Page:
We started this blog in 2010 after a New Years' Resolution to read 60 books between the two of us. (40 for C, 20 for D.) After reaching our goal, we decided to keep going in 2011. This year, C has pledged to read 30 books, and D will read 12. By no means are we professional reviewers; we're not even professional bloggers. We're just two people who love to read and decided to share our thoughts and offer our limited insights. We hope you enjoy!

Sunday, January 1, 2012

Book #33 -- Atonement

Hmmmm. This is going to be a tough book to review, but I'll do my best.

Ian McEwan's Atonement is a much-celebrated novel that was made into an even-more-celebrated film in 2007. I knew of the film, due to its wide critical acclaim in the award season following its release, but had not seen it before reading the book.

The book begins in pre-World War II England and is centered around the well-to-do Tallis family. There's the always absent workaholic father whose name I don't even remember, and Emily, the mother who is such a poor motherly figure that her children call her by her first name. There are three Tallis children -- Leon, Cecilia, and Briony. Briony is a brilliantly talented writer, even at the young age of twelve, with a very active imagination. So, when she  "accidentally" witnesses a couple of awkward, flirtatious situations between her sister, Ceclia, and Robbie Turner (the son of the Tallis family's live-in help), Briony lets her imagination twist the situation into something that it isn't. Later in the novel, a young cousin of the Tallis' is raped. Briony's mind is so skewed that she aides the police investigation with some false information. Obviously, false accusations can easily ruin lives... So the rest of the book is about Briony dealing with her own guilt and seeking atonement (see what they did there?) from those she has wronged.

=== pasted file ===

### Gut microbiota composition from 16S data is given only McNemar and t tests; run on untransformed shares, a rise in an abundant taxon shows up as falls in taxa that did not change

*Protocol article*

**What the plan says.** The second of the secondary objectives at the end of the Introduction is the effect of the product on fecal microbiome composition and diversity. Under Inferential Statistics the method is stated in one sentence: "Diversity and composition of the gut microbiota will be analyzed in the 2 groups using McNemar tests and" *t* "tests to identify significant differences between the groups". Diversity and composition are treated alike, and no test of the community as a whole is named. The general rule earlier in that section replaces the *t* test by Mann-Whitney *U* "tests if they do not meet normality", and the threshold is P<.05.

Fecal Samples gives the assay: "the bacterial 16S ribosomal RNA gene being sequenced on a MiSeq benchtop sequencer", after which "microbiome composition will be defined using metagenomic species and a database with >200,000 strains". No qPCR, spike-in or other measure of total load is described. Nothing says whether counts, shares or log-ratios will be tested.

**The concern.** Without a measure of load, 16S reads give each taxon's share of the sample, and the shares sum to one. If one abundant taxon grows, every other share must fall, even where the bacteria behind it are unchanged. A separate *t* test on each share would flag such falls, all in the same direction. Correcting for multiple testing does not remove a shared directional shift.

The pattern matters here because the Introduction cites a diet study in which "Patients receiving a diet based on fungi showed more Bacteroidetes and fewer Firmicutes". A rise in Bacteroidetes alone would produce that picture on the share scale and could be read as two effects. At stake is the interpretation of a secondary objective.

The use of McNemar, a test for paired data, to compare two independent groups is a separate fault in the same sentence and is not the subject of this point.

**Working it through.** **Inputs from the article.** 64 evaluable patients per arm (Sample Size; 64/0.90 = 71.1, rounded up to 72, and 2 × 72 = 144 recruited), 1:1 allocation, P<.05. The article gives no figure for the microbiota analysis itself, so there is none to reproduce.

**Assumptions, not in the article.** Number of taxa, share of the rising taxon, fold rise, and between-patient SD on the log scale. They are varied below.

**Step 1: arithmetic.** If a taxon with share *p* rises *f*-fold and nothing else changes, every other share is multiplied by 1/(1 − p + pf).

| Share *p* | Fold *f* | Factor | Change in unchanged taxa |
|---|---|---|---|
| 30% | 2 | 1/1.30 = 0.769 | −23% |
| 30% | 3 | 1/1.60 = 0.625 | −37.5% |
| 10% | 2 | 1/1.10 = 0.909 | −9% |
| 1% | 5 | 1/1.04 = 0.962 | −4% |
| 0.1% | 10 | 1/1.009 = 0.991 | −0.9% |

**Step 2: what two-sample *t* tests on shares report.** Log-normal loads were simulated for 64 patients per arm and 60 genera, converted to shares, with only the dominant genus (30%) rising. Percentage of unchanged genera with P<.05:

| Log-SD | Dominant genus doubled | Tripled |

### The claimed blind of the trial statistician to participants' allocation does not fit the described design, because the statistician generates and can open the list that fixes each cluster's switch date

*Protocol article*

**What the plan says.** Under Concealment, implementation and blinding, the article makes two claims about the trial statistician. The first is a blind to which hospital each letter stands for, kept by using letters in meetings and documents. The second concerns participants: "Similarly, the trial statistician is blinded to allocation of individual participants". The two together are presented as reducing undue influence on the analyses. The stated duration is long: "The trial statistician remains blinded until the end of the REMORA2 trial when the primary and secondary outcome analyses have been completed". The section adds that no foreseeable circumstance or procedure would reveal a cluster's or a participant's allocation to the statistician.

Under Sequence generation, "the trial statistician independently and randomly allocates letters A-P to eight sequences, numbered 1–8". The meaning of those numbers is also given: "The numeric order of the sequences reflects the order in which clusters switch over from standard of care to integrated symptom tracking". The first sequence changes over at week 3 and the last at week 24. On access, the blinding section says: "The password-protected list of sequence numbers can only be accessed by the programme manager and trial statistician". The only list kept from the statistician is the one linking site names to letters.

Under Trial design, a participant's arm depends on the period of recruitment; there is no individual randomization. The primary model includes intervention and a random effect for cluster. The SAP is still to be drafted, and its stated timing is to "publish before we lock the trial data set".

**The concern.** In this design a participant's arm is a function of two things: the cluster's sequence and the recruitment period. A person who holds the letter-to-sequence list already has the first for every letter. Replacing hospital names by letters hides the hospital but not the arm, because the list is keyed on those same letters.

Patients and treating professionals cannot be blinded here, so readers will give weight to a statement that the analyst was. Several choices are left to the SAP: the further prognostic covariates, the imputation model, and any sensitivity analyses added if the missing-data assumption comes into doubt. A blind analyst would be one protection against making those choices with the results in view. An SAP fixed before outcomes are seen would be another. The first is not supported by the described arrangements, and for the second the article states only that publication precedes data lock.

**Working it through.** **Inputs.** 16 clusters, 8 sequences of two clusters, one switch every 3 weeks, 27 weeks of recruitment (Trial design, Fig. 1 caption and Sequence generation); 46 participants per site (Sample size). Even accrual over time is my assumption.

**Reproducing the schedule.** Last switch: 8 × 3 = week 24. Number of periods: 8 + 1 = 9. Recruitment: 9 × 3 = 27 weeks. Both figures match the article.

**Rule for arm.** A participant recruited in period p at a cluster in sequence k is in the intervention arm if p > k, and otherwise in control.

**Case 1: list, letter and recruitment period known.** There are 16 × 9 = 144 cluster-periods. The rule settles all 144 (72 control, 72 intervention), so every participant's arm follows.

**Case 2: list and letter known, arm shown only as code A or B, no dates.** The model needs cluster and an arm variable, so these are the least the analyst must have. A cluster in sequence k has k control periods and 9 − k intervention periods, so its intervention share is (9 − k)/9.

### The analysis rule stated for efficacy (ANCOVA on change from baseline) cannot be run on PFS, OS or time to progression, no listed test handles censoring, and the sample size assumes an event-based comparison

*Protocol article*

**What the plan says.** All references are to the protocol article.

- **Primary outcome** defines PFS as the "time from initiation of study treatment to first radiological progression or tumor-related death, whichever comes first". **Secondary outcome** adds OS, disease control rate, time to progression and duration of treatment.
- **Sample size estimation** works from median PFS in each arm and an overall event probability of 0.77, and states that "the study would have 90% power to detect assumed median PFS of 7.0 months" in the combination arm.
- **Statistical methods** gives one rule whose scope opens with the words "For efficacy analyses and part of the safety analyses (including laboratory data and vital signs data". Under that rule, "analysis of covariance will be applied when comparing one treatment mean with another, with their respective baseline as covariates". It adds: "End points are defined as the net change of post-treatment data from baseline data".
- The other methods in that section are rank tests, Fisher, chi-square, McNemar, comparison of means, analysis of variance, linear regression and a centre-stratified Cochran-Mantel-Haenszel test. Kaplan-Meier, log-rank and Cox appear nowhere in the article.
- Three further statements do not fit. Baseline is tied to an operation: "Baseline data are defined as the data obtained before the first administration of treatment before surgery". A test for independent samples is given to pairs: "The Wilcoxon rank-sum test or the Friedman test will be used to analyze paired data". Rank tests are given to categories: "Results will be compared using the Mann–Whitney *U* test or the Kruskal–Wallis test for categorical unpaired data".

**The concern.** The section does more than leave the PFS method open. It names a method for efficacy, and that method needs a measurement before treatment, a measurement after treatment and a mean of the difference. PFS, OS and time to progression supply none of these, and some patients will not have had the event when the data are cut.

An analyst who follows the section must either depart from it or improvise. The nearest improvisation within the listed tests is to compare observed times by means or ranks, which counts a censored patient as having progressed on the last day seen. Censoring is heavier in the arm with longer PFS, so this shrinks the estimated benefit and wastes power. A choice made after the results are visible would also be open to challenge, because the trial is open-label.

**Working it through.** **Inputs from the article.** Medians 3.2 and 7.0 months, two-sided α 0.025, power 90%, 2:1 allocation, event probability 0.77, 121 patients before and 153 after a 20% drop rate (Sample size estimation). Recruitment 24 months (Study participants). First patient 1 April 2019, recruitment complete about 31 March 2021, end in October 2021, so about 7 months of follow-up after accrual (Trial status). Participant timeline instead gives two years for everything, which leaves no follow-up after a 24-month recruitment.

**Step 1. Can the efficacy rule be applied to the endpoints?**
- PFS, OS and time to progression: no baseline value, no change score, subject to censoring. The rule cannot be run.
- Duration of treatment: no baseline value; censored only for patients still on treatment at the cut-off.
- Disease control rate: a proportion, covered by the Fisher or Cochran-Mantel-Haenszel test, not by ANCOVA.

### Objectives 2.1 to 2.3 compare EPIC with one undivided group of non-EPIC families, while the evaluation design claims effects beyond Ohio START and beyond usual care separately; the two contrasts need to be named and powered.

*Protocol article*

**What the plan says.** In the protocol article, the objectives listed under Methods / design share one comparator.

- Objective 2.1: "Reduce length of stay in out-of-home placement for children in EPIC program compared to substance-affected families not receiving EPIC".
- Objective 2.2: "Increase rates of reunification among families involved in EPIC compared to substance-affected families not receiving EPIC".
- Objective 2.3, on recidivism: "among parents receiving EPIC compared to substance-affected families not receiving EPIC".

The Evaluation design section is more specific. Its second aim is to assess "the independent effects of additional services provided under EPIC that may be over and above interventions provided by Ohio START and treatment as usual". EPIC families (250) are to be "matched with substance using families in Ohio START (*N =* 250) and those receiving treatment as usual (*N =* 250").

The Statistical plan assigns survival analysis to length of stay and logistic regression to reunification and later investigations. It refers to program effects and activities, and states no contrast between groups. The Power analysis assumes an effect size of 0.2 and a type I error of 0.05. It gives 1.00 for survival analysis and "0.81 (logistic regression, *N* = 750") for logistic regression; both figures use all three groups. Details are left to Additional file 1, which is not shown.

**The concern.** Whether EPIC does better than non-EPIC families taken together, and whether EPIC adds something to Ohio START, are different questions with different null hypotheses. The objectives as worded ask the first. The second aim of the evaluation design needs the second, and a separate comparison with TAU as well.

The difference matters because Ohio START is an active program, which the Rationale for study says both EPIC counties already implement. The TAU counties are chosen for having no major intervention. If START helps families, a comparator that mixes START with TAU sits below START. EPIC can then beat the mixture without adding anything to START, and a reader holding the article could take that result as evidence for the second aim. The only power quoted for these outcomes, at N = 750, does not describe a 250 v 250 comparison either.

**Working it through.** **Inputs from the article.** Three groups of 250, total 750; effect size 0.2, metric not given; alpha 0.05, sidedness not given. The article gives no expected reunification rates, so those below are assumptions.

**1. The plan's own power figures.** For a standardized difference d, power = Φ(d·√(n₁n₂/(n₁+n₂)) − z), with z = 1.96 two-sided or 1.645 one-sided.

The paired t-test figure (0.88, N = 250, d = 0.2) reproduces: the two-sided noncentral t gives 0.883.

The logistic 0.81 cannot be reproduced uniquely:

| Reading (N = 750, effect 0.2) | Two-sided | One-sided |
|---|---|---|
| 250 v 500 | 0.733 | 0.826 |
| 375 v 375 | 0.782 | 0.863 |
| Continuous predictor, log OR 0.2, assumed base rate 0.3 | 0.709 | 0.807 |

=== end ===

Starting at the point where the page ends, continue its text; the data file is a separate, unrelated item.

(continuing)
I should also add that there is a layer of (what appears to be) self-critiquing in this novel by McEwan himself. He uses Briony's writing to discuss the struggles of authors and the guilt associated with "playing God" and determining your characters' fates... Blah, blah, I don't really like all that abstract, introspective crap, so I'm not going to discuss it in the review, although I thought I should mention it so that no one thinks I'm an idiot who just didn't notice it. I did; I just don't care.

Let me start by saying that I think McEwan is a terrific writer. Really, he's got beautiful phrasing, and he's very good at playing out emotions. The novel itself lagged in a few places, but overall, the pace was good. I enjoyed reading the novel, but I did not enjoy the actual novel itself. That doesn't seem like it makes sense, but, as I have said many times -- the ending of a novel will make or break it. In this case, it wasn't really just the ending, but... maybe the lack of an ending? I mean, it ended, but it was utterly pointless. I kept waiting on some giant secret revelation that was going to crack the whole book wide open, but it never came. The latter parts of the novel cover about ten years, and I thought surely something was going to come of all those words on all those pages, but... No. Maybe I'm completely crazy, because there are tons of people who rave about this book, but I felt like I wasted my time. I realize that all books don't have to have a happy ending where all the lose ends are tied -- in fact, I prefer books that aren't like that -- but this one just didn't work for me.


I'm about to say something I do not ever, ever, ever say, and I will probably never say it again, so prepare yourselves.

Are you ready?


The movie is so, so much better than the book.

..............Bleh, that leaves a terrible taste in my mouth. But it's true. The film stays very, very close to the plot of the book with only a few minor changes, so it doesn't make up for anything that's wrong with the book. Same plot, same ending, same everything. But somehow, it is a beautiful movie. That's so strange to me, but it's true. Joe Wright, the director, must be some sort of cinematic genius. I have never seen a movie directed so well. I don't want to turn this into a movie review but I do want to say this:

One of my biggest issues with books-turned-to-movies is that you often lose the sense of perspective that you get from being inside different characters heads. Atonement brilliantly worked around this by using a specific  cue (e.g. a close-up of a doorknob turning) to signal the beginning of an important event (e.g. the first time Briony witnesses Robbie and Ceclia's flirtation). You watch it from Briony's perspective. Then the movie returns to that same cue and goes through the event from Ceclia's perspective. It's not that clean-cut, but you get the idea. Really well done. For once in my life, I am telling you to watch a movie but skip the book. I must be going crazy.

Read from November 28, 2011 to December 21, 2011

2/5 Stars


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